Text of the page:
The Difference Between “Friends,” and Friends

Sahiba Kaur

Picture this: you’ve just gotten out of your second-period class – maybe you had math or econ with Collins (god knows that’s tough) – and the first thing you do is walk over down the hall to your friends and greet them with a smile. It’s natural, it’s normal behavior; you would never even think of going to that girl you “know” from English, you would never talk to her aside from class or ask her to join you for lunch– she has her friends, her own life.

We, as high school students, make friends and “make friends.” That girl from English class, for example. She’s your “friend”: you’re never mean to her nor is she to you. However, she is not someone you would talk to about your day, talk to about your crush, or, well, invite to lunch. You have your bubble of friends, and she has hers. Yet, why is this? Why is it that we have two levels of friendship? Why are we closer to some people than others? Is it because we have more in common with the people that are our friends? But then again, how would we know what we do or do not have in common with that girl from English if we’ve never truly talked to her?

This idea of social groups – which is defined by Wikipedia as “two or more humans who interact with one another, share similar characteristics, and have a collective sense of unity” – could, to a certain extent, be applied to your relationship with the girl from English. You are 1) two humans, and 2) interact with one another, meaning to a particular extent share some characteristics; even if you hated each other, your mutual hatred for one another is shared. But in this hypothetical, you do not. Hence, your friendliness to one another is what is bonding you; all in all, you are unified. Social groups make no sense whatsoever, yet we could never imagine our lives without them.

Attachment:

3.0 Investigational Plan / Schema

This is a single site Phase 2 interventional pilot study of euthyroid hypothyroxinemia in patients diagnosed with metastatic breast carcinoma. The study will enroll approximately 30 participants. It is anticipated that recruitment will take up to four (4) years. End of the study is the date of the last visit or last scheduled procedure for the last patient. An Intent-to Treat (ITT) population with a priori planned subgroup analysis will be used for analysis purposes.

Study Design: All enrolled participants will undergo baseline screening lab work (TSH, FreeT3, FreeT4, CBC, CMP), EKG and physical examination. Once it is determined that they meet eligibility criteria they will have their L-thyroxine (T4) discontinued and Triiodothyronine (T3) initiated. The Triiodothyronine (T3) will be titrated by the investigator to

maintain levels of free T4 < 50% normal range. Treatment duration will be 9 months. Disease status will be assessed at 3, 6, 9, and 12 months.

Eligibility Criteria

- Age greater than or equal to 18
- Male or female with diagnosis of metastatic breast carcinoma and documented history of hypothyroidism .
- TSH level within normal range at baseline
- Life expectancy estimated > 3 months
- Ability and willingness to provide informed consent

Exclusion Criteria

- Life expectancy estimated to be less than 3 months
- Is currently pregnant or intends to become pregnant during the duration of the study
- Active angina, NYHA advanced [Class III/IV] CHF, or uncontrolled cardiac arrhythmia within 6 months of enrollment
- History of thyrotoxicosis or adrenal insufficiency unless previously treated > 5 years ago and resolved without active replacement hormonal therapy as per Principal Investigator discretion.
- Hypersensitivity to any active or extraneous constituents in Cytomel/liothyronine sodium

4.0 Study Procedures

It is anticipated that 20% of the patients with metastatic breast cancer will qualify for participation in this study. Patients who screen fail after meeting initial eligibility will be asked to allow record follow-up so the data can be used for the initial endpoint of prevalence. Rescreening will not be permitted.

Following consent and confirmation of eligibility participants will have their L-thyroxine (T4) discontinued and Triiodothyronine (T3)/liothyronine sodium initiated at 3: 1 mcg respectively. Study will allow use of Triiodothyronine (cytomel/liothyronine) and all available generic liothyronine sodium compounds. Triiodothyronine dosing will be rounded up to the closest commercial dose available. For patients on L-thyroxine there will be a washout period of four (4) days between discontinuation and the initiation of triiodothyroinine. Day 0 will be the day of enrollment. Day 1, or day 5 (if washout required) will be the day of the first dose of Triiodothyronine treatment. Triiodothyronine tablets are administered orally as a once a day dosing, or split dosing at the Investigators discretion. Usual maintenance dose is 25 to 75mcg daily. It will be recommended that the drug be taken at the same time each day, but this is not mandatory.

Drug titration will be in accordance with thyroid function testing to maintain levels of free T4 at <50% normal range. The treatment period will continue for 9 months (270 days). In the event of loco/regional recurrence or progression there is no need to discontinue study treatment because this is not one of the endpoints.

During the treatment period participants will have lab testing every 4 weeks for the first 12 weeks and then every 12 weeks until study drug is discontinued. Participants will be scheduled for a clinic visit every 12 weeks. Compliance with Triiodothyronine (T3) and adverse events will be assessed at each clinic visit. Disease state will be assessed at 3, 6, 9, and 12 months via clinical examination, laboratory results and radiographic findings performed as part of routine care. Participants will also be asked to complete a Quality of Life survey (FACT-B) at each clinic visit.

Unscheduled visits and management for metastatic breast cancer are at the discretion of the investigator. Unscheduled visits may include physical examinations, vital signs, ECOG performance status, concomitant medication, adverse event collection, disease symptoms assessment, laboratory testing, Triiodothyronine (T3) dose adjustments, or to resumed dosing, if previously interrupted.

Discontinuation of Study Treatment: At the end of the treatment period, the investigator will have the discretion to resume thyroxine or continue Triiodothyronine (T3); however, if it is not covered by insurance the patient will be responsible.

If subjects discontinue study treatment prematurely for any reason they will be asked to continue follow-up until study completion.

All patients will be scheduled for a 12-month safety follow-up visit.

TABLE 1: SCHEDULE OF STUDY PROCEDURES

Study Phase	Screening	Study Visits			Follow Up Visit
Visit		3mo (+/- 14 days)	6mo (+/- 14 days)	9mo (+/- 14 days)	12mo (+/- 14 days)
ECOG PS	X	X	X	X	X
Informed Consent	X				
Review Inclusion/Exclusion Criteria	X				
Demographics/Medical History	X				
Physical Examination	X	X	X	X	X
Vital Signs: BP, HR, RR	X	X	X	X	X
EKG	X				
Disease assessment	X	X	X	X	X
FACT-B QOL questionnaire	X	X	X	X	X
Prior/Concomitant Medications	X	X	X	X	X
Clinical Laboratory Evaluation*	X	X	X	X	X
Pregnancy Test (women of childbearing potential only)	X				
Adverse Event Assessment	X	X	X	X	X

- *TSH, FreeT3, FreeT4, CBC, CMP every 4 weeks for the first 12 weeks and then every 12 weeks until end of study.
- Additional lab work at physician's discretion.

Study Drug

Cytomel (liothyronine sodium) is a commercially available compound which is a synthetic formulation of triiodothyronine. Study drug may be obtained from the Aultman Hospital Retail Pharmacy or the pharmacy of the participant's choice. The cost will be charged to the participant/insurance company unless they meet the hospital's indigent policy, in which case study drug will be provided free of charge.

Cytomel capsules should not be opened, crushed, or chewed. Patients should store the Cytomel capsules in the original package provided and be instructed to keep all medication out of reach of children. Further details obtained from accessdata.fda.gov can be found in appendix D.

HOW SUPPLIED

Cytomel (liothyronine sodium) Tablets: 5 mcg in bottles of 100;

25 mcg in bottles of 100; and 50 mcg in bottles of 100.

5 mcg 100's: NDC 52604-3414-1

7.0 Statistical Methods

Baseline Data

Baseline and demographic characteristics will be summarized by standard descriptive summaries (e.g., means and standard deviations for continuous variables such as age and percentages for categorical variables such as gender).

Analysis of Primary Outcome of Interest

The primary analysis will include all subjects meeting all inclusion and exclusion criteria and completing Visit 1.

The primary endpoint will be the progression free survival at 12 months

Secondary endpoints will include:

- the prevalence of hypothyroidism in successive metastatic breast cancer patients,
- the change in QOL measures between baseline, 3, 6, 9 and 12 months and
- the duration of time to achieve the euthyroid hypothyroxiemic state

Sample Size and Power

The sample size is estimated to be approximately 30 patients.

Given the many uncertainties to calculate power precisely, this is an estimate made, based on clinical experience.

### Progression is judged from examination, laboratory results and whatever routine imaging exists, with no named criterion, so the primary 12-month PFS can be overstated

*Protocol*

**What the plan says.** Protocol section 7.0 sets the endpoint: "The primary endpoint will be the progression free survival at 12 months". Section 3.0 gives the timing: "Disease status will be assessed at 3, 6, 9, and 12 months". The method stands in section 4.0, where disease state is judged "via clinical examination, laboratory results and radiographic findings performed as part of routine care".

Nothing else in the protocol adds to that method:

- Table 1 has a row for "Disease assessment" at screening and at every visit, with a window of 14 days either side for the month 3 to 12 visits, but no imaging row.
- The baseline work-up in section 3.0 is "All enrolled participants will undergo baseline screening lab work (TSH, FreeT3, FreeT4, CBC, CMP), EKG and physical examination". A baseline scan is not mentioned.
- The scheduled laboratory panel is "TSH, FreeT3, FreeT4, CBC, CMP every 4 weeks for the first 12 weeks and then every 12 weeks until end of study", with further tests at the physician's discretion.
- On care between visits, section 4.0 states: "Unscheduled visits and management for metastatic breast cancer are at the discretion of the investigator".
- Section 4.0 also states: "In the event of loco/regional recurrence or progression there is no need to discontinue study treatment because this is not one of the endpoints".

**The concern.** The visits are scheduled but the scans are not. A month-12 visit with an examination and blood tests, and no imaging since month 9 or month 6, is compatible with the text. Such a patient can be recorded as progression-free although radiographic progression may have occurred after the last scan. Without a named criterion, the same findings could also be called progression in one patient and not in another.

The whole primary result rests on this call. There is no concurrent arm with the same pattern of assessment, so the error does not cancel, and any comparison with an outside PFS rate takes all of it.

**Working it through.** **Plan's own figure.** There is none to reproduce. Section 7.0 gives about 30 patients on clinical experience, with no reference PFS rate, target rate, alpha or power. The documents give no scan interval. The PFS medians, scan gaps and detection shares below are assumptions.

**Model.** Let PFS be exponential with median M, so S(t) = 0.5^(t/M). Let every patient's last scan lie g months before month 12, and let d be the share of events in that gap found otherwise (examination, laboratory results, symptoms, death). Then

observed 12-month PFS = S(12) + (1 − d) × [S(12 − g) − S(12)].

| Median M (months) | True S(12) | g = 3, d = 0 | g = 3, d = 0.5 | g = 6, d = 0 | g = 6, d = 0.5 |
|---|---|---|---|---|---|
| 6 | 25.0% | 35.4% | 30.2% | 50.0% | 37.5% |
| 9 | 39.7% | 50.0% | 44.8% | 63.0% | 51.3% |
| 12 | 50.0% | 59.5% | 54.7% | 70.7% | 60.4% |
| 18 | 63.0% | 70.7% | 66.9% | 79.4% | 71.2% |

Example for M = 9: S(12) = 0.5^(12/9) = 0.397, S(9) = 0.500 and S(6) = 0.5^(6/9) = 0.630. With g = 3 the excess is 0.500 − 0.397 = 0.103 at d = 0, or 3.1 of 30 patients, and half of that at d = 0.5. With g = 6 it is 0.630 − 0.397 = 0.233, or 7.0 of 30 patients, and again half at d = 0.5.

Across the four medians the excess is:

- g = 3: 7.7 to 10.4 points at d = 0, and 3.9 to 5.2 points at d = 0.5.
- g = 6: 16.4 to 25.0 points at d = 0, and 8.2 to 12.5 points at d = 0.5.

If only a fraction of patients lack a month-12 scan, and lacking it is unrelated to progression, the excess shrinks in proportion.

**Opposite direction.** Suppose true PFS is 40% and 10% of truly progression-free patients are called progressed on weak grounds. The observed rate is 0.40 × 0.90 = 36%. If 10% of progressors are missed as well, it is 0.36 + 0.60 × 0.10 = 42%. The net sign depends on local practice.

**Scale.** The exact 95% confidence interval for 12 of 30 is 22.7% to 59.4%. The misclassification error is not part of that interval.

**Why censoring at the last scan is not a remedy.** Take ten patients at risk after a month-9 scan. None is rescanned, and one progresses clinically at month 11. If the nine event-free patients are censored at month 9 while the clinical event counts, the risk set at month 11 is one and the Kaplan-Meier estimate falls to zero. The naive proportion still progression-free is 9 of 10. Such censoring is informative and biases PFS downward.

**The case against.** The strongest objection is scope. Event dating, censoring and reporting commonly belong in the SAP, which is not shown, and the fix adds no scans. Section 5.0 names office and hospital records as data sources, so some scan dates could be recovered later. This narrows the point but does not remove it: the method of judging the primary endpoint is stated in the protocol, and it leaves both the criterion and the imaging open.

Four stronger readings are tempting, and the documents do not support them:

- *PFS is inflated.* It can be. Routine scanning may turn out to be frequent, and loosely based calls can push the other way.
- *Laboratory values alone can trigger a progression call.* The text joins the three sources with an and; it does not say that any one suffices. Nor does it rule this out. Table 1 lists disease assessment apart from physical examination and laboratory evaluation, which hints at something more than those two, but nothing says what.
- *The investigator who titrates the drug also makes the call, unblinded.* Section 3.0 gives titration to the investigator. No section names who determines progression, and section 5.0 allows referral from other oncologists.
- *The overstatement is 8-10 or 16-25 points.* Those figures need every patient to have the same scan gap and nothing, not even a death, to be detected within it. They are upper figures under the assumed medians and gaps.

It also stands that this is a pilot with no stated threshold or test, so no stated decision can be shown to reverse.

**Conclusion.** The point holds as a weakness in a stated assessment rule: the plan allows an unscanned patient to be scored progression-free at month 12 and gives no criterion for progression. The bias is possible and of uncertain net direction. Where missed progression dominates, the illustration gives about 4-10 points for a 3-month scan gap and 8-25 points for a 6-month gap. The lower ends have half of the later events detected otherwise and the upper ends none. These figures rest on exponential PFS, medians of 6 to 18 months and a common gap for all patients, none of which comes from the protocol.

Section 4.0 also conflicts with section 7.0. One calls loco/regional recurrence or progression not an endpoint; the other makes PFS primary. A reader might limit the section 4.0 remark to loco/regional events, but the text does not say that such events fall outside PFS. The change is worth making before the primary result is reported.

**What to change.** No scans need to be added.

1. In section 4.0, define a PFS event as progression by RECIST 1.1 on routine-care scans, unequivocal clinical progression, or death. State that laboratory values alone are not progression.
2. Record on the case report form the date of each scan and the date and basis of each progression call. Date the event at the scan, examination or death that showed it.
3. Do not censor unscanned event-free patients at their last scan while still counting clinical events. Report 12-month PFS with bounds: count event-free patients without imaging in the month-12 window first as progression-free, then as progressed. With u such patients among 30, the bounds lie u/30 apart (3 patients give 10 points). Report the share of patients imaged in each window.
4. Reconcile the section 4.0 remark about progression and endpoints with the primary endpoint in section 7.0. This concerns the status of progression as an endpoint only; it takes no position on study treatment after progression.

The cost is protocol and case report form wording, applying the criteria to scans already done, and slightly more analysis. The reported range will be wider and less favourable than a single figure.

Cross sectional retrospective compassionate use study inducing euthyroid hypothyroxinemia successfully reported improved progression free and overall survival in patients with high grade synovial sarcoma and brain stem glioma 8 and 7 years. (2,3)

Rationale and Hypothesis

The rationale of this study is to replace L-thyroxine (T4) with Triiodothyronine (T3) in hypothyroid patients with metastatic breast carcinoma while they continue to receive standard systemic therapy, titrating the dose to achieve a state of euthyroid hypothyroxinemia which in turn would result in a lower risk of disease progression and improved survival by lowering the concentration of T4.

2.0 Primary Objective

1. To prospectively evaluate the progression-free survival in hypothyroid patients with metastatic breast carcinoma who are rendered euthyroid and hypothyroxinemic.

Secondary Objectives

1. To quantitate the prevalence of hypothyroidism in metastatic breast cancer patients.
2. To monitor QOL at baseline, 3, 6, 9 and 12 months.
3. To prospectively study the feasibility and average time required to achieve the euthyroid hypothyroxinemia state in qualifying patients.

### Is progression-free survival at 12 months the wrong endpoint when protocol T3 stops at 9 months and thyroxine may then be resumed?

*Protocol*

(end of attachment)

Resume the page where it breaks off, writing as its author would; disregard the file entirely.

Now, I do not give advice that I would never follow, so do not make friends with the girl from English. Stay in your high school bubble, but when — not if – that bubble does pop, don't go insane. Actively going out of your way to make friends with people is a lot of work and something that high schoolers don’t tend to do. But if presented with the opportunity of perhaps expanding said bubble, don't be totally against it. Don’t think that your life needs to be exclusive to your posse. Humans are social creatures, but if you cannot feel comfortable and delighted with yourself, you can’t satisfy your friends. Our interactions with people make us feel as though our experiences are shared — we feel inclined to share our sadness and have people empathize with us, consequently, we want our loved ones to feel our happiness. Anyway, I’m sure most people won't take my advice, most people will remain in their bubble, still, it is interesting to think about how even for a day we didn’t have our “friends,” or our friends, our lives would be drastically different. How we would have to start from zero, rebuild relationships, find our besties, and our girl from English.